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Search Results 0 to 7 of about 8 (some duplicates have been removed)
's mayor michael hancock. good morning. >> good morning, chris. >> this is the only debate specifically geared to domestic issues. what based on your conversations with other mayors do these people want to hear from the candidates and they need to address tomorrow night? >> i think it's very important. i believe as we heard in the past, you're going to see and hear two fundamental differences as far as genders are concerned with regard to the american people. the american people want to hear about the issues that matter most to them. those are the issues around jobs, the economy, safety in america. their children and education. the things that really meet the american people where they are. that's why we are also here today and the next 30, 45 minutes where u.s. mayors will get together and talk about those very important issues, as well. >> unemployment in your state is above the national average, about 8.2% now. >> right. >> you criticized president obama during the convention for pressuring governor romney to release his tax returns, saying that wasn't the issue that mattered the mos
and box your opponent in. >> we'll see if there's a clear winner. thank you very much, michael. thank you, chris. it's always a pleasure. >>> a huge victory for democrats in pennsylvania in a hard-fought battle against that state's new voter i.d. law for now. a judge in the past few hours blocked the law from goalkeeper into effect. judge simpson ordered the sat not to enforce the voter i.d. requirement in this year's election, but it will go into full effect next year. opponents of the law say it would hurt voter turnover, especially among minorities and the leeld he who are likely to vote for democrats in that state. it was in june that a top state republican lawmaker predicted the law would help governor romney. >> which is going to allow governor romney to win the state of pennsylvania, done. >> and joining us now, judith brown, diana's co-director of the advancement project, a civil rights organization that filed the lawsuit. thank you for your time. we played that state lawmaker who said if that law was in effect in pennsylvania, he felt that governor romney would win that state, do
of nato special operations headquarters. let's hear now from michael in stat on lay in a on the republican line. >> caller: thank you for listening. >> host: yes, go ahead, michael. >> caller: it is astonishing to me why we don't put the support behind turkey since turkey supported us. i cannot understand why we don't go in, full guns, and support of ally. that is all i have to say. >> guest: well, michael. we actually have -- the united states has strong support for turkey since clinton and their foreign minister in turkey consulted earlier this week in refons the shelling that cross border shelling into turkey on wednesday. the u.s. strongly supported the meeting of the nato council that reassured turkey that defense commitments from the other members of the alliance were still firm and includes the united states. the u.s. has all along supported and very closely ashrined with turkish policy with regard to the regime and the need for asad to go and end repression. the problem is, that neath are the turks or the united states have been able to, don't have any leverage on assadand no able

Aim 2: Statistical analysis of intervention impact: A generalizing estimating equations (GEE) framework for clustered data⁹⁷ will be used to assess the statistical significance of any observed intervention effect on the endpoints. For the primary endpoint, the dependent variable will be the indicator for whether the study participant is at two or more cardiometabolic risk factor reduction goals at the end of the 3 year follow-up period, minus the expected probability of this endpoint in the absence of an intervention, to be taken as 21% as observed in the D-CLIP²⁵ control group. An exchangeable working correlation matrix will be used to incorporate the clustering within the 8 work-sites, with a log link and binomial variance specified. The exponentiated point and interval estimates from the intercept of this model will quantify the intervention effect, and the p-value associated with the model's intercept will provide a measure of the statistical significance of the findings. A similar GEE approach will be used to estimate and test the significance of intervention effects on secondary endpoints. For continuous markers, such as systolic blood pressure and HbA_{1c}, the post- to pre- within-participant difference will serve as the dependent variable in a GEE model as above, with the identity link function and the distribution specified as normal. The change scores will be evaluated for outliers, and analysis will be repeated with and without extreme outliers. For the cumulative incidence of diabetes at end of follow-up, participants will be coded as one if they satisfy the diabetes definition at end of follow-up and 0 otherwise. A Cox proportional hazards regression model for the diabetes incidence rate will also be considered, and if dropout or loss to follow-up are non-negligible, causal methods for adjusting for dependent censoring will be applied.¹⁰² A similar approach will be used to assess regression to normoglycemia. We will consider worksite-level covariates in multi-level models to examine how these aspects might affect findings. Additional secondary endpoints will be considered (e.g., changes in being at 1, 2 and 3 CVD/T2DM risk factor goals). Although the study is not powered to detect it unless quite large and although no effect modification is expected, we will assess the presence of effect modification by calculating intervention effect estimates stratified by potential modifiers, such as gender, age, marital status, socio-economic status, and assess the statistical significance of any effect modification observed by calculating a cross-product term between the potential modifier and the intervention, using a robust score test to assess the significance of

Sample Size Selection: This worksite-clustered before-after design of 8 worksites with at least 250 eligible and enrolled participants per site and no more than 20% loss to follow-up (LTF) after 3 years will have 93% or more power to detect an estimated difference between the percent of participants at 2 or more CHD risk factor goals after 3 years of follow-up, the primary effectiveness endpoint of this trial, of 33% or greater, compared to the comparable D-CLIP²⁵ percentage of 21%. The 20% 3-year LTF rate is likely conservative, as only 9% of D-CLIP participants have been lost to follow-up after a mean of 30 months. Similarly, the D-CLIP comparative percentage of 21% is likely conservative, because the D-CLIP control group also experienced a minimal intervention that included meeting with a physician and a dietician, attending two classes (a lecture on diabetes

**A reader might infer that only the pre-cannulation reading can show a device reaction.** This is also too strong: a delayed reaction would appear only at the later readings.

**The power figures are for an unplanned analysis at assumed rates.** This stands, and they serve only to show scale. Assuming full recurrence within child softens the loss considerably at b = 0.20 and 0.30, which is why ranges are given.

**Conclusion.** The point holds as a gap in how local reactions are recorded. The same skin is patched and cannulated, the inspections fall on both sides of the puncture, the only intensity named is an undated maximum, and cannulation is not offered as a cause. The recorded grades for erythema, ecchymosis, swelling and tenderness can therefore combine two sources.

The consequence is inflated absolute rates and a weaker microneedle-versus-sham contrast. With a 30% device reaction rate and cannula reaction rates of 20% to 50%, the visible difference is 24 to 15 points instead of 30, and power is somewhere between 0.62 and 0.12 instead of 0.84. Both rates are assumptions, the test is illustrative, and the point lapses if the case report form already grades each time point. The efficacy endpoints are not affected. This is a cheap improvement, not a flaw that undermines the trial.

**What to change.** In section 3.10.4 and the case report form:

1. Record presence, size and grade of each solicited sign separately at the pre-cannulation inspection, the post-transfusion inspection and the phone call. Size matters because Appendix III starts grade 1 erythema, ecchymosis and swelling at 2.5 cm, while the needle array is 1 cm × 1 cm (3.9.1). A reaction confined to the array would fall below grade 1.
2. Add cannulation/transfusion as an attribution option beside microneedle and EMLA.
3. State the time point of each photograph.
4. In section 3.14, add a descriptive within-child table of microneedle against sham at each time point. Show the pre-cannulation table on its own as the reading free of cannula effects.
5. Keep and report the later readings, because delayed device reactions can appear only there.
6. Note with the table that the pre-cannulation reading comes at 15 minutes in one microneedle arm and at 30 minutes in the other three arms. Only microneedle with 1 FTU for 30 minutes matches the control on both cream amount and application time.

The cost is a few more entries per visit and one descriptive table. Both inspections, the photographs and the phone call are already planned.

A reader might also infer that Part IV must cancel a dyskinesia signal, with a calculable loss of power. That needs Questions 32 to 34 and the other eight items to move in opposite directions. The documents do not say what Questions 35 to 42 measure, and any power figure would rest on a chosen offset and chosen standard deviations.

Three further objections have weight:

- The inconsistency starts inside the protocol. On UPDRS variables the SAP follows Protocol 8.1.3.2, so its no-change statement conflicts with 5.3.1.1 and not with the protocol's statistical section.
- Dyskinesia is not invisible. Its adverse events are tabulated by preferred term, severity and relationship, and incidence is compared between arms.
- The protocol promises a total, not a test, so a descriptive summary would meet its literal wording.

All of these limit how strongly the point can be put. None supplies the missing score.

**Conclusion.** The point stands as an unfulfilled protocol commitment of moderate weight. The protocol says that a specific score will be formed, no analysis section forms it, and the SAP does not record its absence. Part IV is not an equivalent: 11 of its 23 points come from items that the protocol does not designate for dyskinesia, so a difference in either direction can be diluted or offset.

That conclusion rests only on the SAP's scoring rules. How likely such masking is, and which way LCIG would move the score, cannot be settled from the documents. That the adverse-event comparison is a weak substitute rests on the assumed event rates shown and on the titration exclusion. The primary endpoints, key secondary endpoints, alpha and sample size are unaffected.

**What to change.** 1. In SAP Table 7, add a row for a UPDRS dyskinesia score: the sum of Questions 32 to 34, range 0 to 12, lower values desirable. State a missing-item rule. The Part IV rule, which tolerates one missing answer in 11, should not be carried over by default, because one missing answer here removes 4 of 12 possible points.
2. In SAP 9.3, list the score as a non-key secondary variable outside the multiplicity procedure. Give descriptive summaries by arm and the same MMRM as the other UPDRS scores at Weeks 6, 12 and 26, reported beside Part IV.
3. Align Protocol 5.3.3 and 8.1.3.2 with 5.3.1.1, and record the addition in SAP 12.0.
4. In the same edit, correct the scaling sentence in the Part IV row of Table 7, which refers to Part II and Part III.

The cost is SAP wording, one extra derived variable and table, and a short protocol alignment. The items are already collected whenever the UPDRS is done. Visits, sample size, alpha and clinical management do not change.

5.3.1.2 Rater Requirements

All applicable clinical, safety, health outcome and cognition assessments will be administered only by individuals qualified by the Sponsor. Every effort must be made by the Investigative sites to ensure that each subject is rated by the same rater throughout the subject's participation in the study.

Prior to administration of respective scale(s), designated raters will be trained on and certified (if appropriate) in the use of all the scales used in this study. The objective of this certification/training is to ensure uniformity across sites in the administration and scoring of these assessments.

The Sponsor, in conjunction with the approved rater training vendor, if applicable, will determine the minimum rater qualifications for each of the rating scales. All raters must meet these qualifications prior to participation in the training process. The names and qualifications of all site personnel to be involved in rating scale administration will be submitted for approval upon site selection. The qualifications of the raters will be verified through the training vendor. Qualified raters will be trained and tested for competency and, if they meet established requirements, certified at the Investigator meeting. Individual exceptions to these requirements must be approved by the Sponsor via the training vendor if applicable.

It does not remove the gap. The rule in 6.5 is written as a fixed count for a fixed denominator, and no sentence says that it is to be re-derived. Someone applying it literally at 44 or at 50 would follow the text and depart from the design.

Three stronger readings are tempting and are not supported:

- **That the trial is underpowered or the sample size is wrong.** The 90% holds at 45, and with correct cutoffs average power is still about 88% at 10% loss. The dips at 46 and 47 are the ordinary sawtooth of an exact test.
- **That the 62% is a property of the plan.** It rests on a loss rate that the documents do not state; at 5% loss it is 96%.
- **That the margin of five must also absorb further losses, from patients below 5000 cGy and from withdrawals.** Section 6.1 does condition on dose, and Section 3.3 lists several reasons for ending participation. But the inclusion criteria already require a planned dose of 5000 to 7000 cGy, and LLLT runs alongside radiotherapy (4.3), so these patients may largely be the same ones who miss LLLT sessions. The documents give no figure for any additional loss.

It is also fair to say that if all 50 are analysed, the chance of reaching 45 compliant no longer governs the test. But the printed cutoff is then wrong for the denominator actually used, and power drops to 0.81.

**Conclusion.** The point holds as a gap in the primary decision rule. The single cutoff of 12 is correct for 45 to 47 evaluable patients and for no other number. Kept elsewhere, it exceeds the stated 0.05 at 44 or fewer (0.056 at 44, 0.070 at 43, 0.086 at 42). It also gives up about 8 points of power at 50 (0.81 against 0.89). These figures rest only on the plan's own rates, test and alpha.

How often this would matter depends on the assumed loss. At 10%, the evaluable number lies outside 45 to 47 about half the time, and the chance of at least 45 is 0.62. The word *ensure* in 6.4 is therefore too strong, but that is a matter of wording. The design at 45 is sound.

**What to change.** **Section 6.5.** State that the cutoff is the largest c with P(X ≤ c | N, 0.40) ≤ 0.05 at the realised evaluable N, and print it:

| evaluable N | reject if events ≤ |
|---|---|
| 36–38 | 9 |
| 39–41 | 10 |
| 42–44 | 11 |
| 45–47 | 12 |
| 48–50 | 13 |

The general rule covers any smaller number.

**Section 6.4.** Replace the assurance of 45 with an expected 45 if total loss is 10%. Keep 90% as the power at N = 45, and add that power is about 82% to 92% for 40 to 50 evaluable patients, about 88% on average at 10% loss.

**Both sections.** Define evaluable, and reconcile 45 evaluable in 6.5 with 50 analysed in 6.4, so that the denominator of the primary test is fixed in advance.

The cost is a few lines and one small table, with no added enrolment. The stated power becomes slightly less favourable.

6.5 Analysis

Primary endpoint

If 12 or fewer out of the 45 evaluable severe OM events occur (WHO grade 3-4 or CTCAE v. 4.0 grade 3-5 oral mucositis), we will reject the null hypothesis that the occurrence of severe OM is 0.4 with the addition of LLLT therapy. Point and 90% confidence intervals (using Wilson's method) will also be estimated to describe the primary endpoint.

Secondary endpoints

. in 1988, michael dukakis could have had help not looking so cold in his response. >> we have a professor at the george washington university, john sides. when you have those moments that reinforce a marriage, either good or for ill, to a candidate, how important or damaging can these be? >> candidate debates in a general election to not move the polls a general -- a lot. race.in a close debat in general, i think these dramatic moments in debates are not necessarily game changes for the average american voter. >> you wrote, usually the candidates fight to a drawl. . it is hard in that context to have a stunning victory or a terrible defeat. can you elaborate? >> the candidates spend a lot of time trying to lower their expectations about the performance and portray the other person as this great orator . in reality, the candidates spend a lot of time prepping for the debates and they are very good at it. they have read a lot of material and memorize a lot of material. in that context, it is hard for a candidate to really make a big enough mistake to actually swing opinion too strongly to h
and inexperience. >> reporter: in the next election, democratic candidate michael dukakis is asked this controversial question in his debate with vice president george bush. >> governor, if kitty dukakis were raped and murdered, would you favor an irrevocable death penalty for the killer? >> no, i don't, bernard, i think you know i oppose the death penalty during all of my life. >> reporter: the public sees his answer as cold and dispassionate. and that very night his poll numbers dropped. during the 1988 vice presidential debate, republican senator dan quayle's comparison of john f. kennedy elicits this blistering response from his opponent. >> senator, you're no jack kennedy. >> reporter: body language plays a part in the presidential debate in 1992, george h.w. bush deliberately looks at his watch and pays for it when the audience and voters see it as disrespectful. >> there are differences. >> reporter: body language makes a difference in a debate between al gore and george w. bush as well. gore sighs over and over again and bush surprises by winning the debate and the election
Search Results 0 to 7 of about 8 (some duplicates have been removed)

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